The Talmud relates the tragic story of an ancient Jewish sage named Elisha ben Abuyah. Initially one of his generation’s leading rabbinic luminaries, Elisha eventually became Judaism’s first unambiguous Epikoros, or theological apostate, earning the sobriquet Akher (“the Other”). Speculation about the cause of his heresy has taken many forms. Perhaps he was too enamoured of Greek philosophy, or perhaps he was disillusioned by God’s apparent silence in the face of evil, or perhaps he suffered the debilitating after-effects of a particularly intense mystical experience. Although the precise nature and provenance of his apostasy remain concealed, the character of Akher provided Jewish tradition with a useful archetype: that of the seditious scholar, the brilliant rabbinic student whose vast learning did not prevent him from abandoning his patrimonial faith. Such notable figures as Shabbetai Tzvi, Baruch Spinoza, Solomon Maimon, and many early Zionist leaders have been accused of being an Akher.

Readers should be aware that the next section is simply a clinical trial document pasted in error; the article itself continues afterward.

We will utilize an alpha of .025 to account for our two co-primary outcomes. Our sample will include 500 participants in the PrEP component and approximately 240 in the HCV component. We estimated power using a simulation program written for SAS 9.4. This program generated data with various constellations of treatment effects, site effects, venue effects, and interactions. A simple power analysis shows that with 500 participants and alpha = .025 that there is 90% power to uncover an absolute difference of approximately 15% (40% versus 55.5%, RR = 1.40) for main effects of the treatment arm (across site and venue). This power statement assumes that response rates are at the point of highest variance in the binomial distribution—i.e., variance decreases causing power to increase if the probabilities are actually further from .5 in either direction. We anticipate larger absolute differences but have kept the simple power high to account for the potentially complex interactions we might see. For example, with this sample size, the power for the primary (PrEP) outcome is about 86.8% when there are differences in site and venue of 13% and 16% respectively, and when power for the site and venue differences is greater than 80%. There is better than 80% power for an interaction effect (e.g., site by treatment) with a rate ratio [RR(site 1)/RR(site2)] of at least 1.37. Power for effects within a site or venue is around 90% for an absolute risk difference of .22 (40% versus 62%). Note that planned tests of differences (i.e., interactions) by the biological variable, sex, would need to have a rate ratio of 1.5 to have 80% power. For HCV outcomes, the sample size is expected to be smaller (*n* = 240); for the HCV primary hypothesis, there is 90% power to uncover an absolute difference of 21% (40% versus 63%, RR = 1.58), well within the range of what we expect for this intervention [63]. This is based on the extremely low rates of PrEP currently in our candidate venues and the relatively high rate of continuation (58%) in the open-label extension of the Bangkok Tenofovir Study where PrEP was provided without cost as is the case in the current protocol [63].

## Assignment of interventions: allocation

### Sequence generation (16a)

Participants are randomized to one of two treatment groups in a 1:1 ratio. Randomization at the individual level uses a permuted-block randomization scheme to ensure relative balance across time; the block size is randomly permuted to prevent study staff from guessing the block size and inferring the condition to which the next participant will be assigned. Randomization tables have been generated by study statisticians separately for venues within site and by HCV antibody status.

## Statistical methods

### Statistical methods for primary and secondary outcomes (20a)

In contemporary Orthodox rabbinic circles, especially in Britain, the name of one twentieth-century Akher looms large: Rabbi Louis Jacobs (1920–2006). This brilliant, pious, genial, widely beloved rabbinic scholar appears at first blush to be an odd candidate for the title of Orthodoxy’s arch-nemesis. Throughout his entire life, Jacobs remained scrupulously faithful to the practices of Halacha (Jewish law), taught Jewish religious texts day and night, and never ceased to identify both himself and his synagogue as fully Orthodox. Yet, when an Orthodox rabbi describes a certain idea or outlook as “worthy of Louis Jacobs,” it is usually code for “a piece of sophisticated yet unconscionable heresy.” How did this come to be?